Queen Elizabeth II will be commemorated by pomp and ceremony as Britain begins a period of mourning on Friday to mark the death of its former monarch.
Gun salutes will ring out in the capital and bells will toll across the country, with churches, chapels, and cathedrals encouraged by the Church of England to open for prayers or a special service for mourners.
The Queen’s son and successor King Charles III spoke of his grief soon after Buckingham Palace announced the death of the 96-year-old monarch, who died peacefully on Thursday afternoon at Balmoral.
Charles will now turn his mind to matters of state as he begins his first full day as the nation’s new monarch having spent much of his 73 years in preparation for the role.
Tributes have flooded in from around the globe, hailing the Queen’s unwavering commitment to serving her country and the Commonwealth.
King Charles III acceded to the throne immediately upon the death of Elizabeth II at the age of 96 in the sanctuary of Balmoral Castle.
The new King and Queen consort – Charles and his wife Camilla – will return to London on Friday, and the new monarch is expected to address the nation on television on Friday evening.
Gun salutes – one round for every year of the Queen’s life – will be fired in central London on Friday and the new monarch will hold his first audience with the prime minister.
Truss and senior ministers will attend a public service of remembrance at St. Paul’s in central London.
On Saturday morning, an Accession Council – the formal proclamation of Charles as King – will take place at St James’s Palace in London.
The first public proclamation of the new sovereign will then be read in the open air from the Friary Court balcony at St. James’s Palace by the Garter King of Arms.
Charles will hold audiences, and the media will be briefed by the Earl Marshal, who is in charge of the accession and the Queen’s funeral, on the coming days.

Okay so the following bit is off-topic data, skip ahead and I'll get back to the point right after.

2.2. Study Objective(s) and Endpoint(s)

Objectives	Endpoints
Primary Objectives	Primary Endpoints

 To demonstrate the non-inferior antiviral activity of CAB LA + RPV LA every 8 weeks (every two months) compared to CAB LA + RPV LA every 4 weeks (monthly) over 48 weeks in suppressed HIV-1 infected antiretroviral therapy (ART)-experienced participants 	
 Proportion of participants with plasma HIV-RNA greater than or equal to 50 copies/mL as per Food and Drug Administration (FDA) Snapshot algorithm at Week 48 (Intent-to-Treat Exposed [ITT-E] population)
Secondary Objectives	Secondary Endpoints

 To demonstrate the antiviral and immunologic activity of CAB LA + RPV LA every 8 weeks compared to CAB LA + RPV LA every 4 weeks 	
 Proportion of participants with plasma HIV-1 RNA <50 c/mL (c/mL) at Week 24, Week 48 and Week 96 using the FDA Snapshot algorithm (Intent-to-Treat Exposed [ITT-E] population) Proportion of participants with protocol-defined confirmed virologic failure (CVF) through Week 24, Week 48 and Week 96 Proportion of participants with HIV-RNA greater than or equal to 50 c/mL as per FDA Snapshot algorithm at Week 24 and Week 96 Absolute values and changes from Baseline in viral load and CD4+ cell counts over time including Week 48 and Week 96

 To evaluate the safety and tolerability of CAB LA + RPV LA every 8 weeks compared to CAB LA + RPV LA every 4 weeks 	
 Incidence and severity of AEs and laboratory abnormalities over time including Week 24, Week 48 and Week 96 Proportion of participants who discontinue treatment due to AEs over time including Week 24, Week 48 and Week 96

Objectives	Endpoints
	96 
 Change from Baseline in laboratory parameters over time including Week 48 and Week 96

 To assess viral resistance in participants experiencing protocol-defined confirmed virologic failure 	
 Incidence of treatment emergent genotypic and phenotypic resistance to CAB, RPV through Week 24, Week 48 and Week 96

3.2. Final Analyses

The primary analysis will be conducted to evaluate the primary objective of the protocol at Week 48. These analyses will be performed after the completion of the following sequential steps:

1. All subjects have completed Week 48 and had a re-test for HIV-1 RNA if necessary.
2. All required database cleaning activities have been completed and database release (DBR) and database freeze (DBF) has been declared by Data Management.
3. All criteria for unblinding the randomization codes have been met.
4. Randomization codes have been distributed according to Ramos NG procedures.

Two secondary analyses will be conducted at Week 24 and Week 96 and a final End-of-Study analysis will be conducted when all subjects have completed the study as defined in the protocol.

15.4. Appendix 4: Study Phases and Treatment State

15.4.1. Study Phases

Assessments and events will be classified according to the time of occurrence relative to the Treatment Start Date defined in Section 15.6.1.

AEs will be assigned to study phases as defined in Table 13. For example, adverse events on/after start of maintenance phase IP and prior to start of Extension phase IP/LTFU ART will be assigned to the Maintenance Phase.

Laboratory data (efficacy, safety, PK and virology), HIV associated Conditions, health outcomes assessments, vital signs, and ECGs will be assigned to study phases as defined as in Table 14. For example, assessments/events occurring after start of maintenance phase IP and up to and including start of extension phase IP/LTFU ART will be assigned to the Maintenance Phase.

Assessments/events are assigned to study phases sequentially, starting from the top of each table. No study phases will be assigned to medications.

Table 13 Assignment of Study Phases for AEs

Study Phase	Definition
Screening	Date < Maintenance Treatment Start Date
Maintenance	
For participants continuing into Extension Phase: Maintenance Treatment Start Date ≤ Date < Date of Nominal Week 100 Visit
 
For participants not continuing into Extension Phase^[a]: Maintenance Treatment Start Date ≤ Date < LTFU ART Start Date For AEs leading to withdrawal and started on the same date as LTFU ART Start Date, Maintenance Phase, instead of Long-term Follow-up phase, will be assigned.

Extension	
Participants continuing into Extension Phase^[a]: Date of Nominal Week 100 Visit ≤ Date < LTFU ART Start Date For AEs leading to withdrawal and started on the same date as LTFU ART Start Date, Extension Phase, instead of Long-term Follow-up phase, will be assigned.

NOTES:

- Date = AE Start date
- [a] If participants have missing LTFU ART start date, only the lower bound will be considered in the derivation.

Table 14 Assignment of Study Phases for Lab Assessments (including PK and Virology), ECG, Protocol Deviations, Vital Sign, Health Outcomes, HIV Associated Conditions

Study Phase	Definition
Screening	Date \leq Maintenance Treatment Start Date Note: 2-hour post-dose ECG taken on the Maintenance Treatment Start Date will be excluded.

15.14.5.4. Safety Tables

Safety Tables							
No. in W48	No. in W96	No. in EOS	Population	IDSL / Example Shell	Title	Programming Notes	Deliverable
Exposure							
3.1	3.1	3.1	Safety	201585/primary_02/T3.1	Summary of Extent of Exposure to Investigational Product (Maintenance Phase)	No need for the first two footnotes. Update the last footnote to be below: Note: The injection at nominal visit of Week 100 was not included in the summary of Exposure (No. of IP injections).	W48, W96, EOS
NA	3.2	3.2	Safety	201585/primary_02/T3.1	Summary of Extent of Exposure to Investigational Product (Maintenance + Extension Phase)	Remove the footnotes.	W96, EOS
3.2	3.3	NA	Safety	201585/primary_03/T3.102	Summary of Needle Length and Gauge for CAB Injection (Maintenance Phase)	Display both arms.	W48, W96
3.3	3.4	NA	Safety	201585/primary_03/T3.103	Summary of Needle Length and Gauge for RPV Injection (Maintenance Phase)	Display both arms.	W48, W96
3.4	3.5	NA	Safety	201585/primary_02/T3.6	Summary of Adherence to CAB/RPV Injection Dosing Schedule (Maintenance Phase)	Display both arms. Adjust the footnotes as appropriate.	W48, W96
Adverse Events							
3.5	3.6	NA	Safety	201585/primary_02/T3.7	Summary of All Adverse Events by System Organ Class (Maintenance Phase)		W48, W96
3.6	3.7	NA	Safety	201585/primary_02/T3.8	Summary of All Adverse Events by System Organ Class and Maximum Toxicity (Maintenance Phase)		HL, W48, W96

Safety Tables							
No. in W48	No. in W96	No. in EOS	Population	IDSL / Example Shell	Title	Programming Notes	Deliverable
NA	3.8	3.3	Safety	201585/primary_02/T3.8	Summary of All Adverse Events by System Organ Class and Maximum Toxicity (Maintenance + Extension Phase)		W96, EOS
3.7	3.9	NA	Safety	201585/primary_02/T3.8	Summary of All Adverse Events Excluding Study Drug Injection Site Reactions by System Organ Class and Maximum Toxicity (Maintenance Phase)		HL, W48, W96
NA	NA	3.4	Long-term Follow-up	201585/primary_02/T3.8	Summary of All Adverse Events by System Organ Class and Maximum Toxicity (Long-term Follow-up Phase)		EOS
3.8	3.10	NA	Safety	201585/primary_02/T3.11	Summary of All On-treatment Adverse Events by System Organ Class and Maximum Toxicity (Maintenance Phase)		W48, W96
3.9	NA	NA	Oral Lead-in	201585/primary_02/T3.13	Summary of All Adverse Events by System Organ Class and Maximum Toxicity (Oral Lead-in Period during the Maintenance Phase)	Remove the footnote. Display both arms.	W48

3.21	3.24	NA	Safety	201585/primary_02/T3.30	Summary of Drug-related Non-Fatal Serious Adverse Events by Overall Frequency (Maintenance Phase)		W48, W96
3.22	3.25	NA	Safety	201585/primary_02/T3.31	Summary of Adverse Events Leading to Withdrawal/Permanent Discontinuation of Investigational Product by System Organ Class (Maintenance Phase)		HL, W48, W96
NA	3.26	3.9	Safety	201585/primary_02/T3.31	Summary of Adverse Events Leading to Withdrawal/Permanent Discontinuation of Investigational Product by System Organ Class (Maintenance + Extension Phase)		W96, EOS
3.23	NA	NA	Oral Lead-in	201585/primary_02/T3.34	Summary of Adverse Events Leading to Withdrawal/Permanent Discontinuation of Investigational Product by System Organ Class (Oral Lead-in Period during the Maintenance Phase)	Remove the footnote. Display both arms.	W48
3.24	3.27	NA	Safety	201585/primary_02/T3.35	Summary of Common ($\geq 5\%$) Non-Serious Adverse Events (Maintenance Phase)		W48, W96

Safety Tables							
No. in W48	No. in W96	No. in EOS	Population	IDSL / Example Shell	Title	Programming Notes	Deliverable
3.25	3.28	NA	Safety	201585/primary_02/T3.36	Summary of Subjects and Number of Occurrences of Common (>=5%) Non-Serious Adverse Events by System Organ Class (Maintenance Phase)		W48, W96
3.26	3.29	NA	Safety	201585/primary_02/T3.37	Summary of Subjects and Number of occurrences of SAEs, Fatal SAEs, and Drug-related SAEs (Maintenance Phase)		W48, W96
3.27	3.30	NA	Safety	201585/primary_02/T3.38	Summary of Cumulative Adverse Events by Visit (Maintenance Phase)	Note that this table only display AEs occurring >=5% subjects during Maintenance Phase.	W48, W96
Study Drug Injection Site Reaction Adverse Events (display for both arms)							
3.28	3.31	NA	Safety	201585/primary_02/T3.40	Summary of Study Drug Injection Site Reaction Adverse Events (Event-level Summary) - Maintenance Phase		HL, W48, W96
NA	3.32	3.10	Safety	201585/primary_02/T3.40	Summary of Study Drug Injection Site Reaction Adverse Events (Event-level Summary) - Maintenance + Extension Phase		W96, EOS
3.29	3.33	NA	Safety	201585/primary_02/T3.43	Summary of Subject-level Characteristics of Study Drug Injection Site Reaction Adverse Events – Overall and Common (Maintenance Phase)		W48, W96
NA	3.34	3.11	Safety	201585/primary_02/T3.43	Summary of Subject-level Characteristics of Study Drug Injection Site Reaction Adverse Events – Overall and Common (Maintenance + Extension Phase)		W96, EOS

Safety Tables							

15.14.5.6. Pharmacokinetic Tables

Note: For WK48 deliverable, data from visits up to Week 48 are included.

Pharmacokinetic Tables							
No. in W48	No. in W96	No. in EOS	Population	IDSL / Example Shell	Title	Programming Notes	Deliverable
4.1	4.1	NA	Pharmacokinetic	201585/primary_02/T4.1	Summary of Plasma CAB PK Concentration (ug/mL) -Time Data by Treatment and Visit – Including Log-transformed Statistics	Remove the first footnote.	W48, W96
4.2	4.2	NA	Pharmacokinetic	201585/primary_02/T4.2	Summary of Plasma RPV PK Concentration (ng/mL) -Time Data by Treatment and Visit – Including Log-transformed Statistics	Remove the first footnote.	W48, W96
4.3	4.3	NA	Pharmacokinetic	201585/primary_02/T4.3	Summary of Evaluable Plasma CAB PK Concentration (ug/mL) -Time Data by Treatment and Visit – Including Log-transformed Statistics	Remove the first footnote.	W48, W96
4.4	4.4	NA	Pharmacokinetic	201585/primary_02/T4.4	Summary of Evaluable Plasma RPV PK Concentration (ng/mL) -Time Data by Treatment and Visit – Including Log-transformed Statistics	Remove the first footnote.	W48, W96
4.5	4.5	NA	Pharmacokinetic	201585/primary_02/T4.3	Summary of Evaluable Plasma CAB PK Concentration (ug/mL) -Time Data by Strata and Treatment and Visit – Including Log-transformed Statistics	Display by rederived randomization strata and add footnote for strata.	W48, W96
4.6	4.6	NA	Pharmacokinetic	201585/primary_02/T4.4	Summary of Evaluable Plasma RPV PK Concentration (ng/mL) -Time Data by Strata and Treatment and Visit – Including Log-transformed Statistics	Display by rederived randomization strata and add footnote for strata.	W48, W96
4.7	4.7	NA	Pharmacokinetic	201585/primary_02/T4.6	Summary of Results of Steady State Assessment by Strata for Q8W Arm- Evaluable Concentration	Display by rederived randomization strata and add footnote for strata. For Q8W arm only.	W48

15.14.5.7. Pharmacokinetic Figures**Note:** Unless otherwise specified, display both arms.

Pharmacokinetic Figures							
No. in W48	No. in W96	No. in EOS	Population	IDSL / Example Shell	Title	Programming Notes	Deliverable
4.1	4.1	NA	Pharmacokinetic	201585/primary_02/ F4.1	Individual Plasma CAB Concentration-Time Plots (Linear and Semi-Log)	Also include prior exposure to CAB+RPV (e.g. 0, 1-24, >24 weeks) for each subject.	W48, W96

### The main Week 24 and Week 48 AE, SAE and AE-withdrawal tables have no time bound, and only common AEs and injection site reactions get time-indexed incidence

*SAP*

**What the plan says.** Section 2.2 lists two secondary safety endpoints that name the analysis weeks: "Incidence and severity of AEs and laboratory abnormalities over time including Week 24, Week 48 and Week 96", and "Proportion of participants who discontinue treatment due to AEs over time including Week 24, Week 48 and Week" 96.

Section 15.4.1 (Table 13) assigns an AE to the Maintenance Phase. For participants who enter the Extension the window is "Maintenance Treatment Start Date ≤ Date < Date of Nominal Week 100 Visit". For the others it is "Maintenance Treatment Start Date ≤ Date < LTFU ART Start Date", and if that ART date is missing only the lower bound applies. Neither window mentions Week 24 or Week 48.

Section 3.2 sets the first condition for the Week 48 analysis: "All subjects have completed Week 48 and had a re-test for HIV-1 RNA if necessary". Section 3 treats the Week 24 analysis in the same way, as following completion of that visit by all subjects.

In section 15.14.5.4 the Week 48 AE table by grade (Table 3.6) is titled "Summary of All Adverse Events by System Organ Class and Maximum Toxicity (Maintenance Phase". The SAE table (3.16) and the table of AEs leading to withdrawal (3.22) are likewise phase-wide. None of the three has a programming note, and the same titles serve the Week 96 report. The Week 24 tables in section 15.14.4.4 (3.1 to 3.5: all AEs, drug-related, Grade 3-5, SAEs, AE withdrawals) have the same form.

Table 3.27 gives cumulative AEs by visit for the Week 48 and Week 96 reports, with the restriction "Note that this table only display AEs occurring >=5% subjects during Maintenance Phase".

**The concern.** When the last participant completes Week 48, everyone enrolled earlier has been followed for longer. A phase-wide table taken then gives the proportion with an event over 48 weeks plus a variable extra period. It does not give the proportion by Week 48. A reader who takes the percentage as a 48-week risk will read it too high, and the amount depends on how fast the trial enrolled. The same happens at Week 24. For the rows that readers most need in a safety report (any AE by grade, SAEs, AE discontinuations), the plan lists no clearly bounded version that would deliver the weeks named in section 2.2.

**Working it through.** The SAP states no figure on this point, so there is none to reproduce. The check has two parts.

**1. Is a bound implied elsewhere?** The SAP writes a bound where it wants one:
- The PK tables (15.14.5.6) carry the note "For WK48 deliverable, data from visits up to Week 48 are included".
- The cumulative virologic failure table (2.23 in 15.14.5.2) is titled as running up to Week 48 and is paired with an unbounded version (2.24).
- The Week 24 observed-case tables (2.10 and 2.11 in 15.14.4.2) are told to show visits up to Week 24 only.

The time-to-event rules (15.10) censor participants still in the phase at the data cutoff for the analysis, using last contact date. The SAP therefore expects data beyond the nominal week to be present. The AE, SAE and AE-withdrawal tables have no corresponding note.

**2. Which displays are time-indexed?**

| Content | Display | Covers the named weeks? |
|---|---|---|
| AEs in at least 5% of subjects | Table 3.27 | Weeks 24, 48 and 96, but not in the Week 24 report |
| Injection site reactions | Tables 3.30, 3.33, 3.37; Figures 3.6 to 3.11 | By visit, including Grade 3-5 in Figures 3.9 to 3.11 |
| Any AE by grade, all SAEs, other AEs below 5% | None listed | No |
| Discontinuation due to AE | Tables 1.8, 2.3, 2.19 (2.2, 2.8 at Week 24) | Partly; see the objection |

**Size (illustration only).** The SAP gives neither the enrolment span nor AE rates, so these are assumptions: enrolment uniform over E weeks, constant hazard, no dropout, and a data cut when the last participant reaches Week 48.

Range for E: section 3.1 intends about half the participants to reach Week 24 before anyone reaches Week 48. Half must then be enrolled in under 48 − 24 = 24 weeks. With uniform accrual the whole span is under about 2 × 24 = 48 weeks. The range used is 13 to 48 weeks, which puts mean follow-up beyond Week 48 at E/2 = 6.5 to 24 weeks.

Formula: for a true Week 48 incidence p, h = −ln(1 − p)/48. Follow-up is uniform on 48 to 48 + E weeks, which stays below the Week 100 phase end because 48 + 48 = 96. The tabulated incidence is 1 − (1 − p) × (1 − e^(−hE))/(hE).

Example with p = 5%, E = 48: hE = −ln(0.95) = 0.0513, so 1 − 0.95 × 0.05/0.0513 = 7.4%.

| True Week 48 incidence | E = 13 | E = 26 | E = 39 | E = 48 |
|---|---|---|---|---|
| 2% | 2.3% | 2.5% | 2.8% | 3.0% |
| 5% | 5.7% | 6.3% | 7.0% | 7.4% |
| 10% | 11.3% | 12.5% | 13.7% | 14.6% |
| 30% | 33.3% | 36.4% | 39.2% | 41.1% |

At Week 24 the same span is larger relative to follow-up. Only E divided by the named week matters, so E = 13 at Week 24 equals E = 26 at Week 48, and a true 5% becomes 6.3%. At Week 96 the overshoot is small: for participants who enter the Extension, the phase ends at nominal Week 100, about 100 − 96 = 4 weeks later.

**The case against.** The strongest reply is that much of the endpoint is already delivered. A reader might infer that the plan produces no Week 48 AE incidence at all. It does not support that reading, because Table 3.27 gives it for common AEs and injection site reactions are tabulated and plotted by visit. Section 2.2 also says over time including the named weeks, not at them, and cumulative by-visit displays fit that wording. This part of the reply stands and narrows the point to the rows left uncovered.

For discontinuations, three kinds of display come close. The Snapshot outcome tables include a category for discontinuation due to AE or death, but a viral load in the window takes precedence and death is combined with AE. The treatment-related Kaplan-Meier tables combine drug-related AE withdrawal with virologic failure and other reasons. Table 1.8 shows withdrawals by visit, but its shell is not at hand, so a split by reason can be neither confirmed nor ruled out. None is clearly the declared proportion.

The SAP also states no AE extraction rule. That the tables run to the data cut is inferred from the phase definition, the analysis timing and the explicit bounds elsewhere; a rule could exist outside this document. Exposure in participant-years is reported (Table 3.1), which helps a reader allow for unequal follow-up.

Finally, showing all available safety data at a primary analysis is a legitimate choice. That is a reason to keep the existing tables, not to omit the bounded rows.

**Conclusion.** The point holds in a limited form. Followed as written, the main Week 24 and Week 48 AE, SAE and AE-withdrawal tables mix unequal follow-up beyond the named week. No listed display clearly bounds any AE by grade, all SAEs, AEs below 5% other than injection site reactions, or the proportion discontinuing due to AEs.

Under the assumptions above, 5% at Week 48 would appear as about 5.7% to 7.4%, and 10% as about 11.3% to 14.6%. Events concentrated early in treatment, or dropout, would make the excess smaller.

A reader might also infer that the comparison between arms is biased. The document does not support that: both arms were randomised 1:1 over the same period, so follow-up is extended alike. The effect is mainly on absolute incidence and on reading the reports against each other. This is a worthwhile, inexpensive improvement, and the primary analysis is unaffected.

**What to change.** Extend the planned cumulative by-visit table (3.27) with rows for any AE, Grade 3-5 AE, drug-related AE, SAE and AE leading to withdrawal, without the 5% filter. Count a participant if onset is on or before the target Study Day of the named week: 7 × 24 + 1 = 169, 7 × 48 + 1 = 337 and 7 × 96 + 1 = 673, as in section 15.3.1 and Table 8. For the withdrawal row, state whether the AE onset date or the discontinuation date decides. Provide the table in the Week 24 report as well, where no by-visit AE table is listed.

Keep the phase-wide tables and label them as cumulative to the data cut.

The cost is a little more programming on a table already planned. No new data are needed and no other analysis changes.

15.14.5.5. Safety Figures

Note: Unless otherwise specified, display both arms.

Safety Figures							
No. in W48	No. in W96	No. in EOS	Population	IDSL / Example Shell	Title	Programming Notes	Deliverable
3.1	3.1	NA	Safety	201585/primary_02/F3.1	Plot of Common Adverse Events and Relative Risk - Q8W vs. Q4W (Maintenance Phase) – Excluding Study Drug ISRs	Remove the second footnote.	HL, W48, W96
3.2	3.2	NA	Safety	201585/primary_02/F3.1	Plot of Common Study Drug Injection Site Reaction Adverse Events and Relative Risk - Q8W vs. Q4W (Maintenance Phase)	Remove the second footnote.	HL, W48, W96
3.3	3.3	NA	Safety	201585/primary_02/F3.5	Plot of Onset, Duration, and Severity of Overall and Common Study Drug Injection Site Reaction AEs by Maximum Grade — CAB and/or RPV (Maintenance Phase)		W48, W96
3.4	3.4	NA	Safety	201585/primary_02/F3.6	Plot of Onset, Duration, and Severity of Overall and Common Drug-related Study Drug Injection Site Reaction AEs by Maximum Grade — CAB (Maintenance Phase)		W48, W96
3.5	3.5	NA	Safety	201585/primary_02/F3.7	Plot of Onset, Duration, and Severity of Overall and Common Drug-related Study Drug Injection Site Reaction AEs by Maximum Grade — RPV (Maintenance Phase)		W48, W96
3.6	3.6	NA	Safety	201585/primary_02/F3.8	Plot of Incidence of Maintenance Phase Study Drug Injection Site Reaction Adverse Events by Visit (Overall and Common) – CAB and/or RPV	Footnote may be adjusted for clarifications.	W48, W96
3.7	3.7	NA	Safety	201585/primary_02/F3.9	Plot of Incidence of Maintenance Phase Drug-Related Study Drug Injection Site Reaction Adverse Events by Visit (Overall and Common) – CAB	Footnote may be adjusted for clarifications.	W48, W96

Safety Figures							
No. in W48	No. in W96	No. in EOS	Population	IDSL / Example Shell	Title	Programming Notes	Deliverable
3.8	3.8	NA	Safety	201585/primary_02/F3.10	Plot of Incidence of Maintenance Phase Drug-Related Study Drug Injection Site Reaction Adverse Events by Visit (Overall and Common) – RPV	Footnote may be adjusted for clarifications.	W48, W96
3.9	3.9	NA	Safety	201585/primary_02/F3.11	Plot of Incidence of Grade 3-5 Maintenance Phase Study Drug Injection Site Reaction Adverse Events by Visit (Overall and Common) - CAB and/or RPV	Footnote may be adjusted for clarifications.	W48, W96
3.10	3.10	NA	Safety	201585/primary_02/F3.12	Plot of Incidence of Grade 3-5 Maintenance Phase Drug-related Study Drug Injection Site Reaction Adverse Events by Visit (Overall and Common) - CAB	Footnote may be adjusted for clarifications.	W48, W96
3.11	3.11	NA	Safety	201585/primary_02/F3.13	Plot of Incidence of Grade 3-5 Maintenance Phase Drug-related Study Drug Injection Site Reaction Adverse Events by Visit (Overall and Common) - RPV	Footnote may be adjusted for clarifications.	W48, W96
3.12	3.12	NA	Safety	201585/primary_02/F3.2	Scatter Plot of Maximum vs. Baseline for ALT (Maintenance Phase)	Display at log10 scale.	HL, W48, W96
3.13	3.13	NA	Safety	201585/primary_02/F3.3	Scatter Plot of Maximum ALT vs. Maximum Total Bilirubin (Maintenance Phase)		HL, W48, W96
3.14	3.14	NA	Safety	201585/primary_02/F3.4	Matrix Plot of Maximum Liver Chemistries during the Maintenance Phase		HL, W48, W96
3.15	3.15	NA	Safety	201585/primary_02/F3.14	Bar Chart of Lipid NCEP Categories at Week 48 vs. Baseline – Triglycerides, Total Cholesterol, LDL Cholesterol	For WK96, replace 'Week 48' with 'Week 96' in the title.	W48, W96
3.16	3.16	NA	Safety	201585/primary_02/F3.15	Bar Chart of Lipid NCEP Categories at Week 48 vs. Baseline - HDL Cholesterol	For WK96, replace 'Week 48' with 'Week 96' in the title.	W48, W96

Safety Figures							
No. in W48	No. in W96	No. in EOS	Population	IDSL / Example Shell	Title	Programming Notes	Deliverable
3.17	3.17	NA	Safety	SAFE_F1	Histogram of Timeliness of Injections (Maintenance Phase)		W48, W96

After the Queen’s health worsened, the royal family – including the Queen’s four children – Charles, the Princess of Royal, the Duke of York and the Earl of Wessex – and grandsons the Duke of Cambridge and the Duke of Sussex – cleared their diaries and rushed to be by her bedside on Thursday.
Royal doctors had recommended she remain under medical supervision, with the Palace issuing an unusually detailed update earlier in the day, saying royal doctors were concerned for her health.
The Duchess of Sussex, whose troubled relationship with the monarchy has long been documented, remained down south after initially planning to accompany Harry to Scotland.
The Duchess of Cornwall and Cambridge, as Kate’s title is now, stayed in Windsor – less than a 10-minute walk from Meghan’s Frogmore Cottage residence – with her children Prince George, Princess Charlotte and Prince Louis having had their first full day at school.
Behind the scenes, the long-held London Bridge plans for the Queen’s death are being rapidly put into action, setting out the next 11 days according to a strict timetable which will feature a lying in state and then the solemnity and grandeur of a state funeral.
The arrangements have a more complex factor due to the Queen’s death being in Scotland – and have triggered Operation Unicorn – the contingency plans in case of such an event.
Members of the royal family will be expected in the coming days to hold a poignant vigil around the Queen’s coffin in St Giles’ Cathedral in Edinburgh, and the Queen’s coffin will have to be transported by RAF plane back to London. She is expected to lie in state in a few days’ time in London, with her funeral held in Westminster Abbey in central London, most likely on Monday